Life After Transplantation / Managing Comorbidities
Diabetes & High Blood Pressure
Some anti-rejection medications can temporarily raise blood sugar levels. To prevent this, medication dosage can be lowered and/or dietary changes implemented to lower sugar consumption. To manage the risk of high blood sugar, you can:
- Maintain physical activity
- Eat a balanced diet
- Maintain a healthy weight
- Quit smoking
Many immunosuppressants can lead to high cholesterol, which may interfere with a successful transplant. , Speak to your doctor about controlling your cholesterol through diet, exercise and medication.
Many immunosuppressant medications can make patients at risk for developing shingles. Antiviral medications prescribed by a doctor may lessen the severity of shingles.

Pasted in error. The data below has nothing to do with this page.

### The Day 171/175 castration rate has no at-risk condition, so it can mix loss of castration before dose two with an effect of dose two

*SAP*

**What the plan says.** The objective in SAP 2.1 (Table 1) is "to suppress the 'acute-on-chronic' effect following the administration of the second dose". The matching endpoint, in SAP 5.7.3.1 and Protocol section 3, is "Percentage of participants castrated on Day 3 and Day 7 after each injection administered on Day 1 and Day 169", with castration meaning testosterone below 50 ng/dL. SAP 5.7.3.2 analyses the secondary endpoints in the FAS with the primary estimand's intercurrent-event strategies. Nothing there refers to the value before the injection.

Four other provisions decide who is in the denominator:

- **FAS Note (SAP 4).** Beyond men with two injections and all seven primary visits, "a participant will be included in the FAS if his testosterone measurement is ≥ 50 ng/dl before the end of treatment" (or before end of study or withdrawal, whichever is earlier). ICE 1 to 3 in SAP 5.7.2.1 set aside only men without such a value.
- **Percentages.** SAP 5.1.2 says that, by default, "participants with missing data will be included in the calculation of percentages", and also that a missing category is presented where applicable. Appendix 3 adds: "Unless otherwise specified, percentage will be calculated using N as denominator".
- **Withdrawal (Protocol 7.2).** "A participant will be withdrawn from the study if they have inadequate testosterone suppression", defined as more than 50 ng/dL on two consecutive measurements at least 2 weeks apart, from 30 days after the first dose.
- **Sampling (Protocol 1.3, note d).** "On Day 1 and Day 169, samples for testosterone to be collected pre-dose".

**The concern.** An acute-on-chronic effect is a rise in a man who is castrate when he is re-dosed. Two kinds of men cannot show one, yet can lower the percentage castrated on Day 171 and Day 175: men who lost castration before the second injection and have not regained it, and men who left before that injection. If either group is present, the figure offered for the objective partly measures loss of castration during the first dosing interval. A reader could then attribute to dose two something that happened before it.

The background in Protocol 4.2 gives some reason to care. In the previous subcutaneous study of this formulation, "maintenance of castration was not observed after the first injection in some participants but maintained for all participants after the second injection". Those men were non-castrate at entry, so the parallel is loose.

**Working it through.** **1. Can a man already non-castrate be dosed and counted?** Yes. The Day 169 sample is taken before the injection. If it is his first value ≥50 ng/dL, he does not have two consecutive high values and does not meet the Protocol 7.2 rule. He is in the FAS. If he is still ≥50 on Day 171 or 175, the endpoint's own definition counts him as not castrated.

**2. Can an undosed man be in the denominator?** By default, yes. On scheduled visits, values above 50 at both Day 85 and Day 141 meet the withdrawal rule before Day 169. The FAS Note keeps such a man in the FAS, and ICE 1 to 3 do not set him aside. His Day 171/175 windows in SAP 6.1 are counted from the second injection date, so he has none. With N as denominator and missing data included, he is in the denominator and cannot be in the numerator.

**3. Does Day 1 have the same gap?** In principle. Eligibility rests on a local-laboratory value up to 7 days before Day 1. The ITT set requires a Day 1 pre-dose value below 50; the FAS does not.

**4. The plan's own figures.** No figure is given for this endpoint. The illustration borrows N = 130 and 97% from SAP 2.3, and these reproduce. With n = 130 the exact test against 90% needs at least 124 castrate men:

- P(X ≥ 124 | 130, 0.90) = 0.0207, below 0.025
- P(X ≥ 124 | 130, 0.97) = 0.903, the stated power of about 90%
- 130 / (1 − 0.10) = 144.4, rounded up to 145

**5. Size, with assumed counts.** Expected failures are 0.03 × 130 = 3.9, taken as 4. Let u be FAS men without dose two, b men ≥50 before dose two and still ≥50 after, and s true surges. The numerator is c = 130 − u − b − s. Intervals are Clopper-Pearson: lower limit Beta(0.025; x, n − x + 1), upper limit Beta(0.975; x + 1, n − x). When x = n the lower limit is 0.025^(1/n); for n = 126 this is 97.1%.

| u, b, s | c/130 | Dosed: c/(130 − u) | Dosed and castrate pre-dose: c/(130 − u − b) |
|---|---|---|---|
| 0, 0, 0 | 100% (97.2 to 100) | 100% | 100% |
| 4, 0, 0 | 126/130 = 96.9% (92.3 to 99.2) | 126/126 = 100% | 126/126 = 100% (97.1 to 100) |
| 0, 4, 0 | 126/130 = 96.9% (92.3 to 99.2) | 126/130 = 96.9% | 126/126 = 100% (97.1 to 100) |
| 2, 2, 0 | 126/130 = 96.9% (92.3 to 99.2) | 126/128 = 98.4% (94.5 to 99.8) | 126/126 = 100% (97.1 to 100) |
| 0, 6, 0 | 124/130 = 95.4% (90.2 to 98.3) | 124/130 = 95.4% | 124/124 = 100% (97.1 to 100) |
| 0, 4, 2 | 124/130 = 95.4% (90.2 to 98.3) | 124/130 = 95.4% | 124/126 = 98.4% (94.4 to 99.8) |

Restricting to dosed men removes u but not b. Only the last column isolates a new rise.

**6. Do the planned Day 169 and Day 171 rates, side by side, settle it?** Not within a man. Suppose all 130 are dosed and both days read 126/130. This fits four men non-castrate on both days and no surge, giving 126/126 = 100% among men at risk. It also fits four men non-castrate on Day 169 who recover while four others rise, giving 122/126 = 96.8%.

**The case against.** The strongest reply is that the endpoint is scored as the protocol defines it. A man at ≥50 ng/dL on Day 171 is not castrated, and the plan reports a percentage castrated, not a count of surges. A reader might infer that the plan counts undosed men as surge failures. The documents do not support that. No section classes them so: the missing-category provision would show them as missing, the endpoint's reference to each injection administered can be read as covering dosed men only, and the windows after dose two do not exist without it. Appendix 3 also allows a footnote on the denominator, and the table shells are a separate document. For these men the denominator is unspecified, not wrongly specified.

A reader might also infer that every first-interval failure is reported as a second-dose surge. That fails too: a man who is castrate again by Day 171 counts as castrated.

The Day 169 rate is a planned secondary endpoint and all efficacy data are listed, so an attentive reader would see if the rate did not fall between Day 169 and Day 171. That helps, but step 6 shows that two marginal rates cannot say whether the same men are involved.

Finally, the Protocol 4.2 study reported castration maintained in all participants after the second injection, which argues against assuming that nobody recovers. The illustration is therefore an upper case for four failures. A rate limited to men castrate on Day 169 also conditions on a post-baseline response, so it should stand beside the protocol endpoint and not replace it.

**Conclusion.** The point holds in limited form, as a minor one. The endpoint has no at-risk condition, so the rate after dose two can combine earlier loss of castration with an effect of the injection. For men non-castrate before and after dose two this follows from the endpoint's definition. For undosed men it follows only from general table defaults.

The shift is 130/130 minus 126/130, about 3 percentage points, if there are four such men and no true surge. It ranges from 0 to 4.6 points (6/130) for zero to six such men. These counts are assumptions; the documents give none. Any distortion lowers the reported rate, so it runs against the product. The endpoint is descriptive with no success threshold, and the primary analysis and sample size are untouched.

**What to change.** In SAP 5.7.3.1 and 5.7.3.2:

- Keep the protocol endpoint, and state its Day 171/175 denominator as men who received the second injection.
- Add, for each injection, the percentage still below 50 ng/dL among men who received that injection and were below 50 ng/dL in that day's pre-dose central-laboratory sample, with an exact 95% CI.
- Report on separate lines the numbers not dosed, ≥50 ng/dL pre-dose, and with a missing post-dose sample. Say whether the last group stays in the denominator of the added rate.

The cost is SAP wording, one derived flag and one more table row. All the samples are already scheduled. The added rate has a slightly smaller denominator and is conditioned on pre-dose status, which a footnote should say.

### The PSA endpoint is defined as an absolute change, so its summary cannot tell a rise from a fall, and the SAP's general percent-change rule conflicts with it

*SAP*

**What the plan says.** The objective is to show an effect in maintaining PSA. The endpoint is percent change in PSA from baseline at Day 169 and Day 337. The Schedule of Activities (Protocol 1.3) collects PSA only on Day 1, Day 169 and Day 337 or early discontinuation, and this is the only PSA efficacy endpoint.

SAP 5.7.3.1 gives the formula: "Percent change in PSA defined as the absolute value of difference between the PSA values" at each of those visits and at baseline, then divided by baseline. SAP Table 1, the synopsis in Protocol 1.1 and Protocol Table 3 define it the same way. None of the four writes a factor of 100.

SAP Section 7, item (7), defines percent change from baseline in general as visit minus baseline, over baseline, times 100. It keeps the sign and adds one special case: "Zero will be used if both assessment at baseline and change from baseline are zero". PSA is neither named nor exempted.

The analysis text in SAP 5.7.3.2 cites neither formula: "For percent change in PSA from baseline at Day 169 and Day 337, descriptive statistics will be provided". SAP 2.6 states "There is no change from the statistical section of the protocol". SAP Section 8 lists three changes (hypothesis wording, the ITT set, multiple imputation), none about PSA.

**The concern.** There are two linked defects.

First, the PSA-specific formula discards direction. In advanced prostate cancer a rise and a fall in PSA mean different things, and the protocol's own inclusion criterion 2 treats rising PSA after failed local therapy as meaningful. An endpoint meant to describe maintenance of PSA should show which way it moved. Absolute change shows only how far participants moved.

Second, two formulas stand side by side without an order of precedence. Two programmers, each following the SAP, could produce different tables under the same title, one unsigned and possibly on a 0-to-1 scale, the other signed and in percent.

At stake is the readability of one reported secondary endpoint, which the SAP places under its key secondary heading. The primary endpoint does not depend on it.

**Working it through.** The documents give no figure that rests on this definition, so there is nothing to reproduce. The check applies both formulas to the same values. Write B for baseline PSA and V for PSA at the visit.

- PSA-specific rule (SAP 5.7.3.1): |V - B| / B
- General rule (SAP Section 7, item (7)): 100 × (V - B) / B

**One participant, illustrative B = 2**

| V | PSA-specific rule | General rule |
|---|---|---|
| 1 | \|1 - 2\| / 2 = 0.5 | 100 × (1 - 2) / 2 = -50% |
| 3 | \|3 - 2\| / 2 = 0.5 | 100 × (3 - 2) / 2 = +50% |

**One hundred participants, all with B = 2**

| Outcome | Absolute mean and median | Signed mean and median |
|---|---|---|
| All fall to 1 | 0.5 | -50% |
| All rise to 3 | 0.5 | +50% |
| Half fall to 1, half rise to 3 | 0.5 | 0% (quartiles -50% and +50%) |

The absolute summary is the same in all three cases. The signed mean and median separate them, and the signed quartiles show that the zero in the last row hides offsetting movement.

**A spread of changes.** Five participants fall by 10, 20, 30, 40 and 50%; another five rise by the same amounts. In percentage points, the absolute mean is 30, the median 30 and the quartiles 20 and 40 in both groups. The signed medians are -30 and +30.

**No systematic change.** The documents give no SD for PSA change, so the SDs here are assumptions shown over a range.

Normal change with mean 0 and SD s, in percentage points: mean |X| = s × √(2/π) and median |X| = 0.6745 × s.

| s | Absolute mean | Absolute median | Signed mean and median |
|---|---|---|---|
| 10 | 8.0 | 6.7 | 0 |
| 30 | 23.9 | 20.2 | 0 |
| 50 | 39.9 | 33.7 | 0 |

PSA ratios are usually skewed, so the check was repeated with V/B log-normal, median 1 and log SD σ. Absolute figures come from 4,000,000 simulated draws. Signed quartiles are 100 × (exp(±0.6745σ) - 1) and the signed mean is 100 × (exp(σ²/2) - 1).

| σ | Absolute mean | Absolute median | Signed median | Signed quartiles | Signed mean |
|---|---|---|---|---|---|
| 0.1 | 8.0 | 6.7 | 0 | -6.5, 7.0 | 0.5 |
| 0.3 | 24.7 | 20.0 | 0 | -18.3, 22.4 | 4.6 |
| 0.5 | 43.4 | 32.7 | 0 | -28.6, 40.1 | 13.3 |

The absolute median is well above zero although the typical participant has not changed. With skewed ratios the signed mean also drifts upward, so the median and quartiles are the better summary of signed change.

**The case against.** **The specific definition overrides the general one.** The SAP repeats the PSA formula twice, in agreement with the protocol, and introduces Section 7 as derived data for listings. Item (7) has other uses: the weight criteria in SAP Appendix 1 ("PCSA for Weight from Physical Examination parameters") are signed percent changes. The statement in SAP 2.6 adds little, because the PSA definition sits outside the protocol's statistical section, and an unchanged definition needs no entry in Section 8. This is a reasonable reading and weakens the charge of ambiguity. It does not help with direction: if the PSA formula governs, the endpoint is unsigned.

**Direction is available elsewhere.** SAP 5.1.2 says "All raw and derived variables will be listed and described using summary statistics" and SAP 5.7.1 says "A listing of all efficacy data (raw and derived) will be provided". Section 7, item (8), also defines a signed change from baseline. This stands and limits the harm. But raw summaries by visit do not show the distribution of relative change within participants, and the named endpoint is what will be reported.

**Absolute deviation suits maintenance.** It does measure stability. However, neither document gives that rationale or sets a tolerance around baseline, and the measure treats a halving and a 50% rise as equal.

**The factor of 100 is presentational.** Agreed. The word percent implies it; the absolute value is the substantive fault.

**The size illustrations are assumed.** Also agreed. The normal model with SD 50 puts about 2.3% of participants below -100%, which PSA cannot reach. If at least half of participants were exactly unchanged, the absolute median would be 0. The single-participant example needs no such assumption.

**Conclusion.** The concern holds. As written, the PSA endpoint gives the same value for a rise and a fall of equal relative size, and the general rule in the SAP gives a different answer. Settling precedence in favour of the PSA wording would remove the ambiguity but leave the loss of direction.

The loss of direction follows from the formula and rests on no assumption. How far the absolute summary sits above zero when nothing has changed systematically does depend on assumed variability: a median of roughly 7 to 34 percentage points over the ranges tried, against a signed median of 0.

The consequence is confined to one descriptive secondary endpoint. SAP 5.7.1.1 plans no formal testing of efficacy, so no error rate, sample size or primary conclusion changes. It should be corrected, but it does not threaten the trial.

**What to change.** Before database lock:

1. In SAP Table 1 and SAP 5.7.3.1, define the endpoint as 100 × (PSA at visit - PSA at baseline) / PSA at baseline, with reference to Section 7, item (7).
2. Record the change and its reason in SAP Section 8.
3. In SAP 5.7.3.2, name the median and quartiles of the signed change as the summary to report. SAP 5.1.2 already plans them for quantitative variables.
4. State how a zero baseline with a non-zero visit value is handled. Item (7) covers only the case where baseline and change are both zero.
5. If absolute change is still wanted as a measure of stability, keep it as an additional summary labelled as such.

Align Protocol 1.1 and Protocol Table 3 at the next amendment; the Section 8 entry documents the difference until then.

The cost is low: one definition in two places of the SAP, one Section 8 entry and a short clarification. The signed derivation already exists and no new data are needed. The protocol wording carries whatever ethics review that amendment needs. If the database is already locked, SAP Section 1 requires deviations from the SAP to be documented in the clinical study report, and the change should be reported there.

Receiving and donating a kidney is a life changing surgery. It is common to experience strong emotions, or feel depressed and/or anxious. Many recipients may feel shame sharing their mental health concerns with their transplant care team because they feel “ungrateful,” or because
- Discussions about depression and anxiety can be highly stigmatized, especially within ACB communities. Speaking about your emotions and thoughts with your transplant team and immediate support group can help you cope after surgery.
- There may be social workers and psychiatrists available through the hospital to help you with your mental health and any struggles with your job, family, or finances
- Helping others on the transplant waiting list may help you adjust to post-transplant life. You may be able to become a “transplant peer mentor” – reach out to your transplant team if you’d like to speak with other patients about your experience.
To read about thanking a kidney donor, see here.